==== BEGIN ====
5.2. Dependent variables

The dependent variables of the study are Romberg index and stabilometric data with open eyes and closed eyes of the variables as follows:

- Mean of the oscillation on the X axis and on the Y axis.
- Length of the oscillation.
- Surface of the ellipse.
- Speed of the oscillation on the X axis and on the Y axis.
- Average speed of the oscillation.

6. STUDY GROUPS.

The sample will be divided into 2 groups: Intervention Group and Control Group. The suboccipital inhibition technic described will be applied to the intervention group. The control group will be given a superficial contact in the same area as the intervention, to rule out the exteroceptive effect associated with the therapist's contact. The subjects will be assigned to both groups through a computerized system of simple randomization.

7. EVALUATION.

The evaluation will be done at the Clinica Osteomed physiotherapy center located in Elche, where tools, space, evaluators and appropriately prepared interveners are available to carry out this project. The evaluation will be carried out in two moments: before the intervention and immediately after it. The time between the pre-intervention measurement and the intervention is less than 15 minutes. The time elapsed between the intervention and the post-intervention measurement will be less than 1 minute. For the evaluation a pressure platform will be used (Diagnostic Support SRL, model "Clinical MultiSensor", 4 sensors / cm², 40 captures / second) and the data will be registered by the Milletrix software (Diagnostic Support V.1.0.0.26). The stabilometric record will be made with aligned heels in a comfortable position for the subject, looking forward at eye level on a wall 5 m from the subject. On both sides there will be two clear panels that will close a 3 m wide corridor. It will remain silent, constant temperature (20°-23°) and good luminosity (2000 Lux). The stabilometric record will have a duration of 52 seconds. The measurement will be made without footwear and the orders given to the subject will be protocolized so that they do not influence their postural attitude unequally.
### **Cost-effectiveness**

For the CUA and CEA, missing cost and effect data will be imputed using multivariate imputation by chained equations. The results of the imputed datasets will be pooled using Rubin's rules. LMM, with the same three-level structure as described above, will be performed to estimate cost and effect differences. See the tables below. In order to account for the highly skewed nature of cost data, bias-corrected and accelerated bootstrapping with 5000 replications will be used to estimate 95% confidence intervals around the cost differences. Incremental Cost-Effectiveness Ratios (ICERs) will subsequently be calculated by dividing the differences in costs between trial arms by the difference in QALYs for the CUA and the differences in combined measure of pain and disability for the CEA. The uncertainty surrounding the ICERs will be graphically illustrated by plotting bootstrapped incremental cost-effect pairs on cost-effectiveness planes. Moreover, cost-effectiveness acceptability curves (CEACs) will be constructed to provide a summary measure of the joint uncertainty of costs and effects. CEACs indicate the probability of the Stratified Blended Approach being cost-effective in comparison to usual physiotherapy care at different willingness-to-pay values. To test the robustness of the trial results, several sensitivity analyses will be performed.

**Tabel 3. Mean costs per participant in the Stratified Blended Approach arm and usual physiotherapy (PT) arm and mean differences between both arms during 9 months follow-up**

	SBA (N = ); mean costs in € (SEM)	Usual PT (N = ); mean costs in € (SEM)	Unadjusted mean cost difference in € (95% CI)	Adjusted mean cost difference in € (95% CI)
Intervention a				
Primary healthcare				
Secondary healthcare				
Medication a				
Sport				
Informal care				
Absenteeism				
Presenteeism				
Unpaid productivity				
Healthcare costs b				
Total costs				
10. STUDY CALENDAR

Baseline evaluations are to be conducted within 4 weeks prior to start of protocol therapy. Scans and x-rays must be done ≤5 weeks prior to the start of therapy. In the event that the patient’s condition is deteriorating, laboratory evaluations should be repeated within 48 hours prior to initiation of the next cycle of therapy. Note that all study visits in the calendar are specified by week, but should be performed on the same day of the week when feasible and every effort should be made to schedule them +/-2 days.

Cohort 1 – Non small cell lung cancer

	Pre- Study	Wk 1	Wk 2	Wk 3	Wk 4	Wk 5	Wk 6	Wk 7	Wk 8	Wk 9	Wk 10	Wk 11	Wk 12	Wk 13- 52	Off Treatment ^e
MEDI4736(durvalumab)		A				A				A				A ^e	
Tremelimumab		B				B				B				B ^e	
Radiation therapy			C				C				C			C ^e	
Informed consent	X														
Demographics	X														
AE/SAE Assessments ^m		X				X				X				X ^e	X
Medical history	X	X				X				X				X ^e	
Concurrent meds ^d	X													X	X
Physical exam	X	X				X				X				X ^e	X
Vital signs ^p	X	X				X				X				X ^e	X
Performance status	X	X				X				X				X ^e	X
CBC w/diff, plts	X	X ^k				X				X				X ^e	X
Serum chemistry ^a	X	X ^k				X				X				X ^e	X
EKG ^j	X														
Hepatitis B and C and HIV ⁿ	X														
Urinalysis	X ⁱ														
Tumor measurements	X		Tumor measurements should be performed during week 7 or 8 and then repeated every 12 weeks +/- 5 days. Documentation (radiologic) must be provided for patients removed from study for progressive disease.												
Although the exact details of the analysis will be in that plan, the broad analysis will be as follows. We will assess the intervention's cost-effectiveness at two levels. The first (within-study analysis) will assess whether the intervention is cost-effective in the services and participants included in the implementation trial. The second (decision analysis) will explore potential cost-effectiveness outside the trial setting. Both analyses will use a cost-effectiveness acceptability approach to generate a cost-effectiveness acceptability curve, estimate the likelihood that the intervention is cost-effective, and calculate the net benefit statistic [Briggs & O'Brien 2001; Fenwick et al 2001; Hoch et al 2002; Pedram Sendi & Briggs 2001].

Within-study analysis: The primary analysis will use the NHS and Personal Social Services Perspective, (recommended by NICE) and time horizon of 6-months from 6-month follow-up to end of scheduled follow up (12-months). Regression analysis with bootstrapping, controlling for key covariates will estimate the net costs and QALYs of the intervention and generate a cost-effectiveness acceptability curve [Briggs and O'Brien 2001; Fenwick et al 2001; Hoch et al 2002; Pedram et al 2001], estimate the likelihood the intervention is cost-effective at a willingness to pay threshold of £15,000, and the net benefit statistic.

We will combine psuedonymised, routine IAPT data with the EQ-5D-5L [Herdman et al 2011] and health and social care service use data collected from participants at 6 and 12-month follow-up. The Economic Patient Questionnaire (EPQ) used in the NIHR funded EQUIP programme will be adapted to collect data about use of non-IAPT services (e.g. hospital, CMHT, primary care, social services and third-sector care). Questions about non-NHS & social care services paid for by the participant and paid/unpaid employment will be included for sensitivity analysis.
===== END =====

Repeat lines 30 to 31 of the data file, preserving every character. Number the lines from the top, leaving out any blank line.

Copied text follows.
	Pre- Study	Wk 1	Wk 2	Wk 3	Wk 4	Wk 5	Wk 6	Wk 7	Wk 8	Wk 9	Wk 10	Wk 11	Wk 12	Wk 13- 52	Off Treatment ^e
MEDI4736(durvalumab)		A				A				A				A ^e	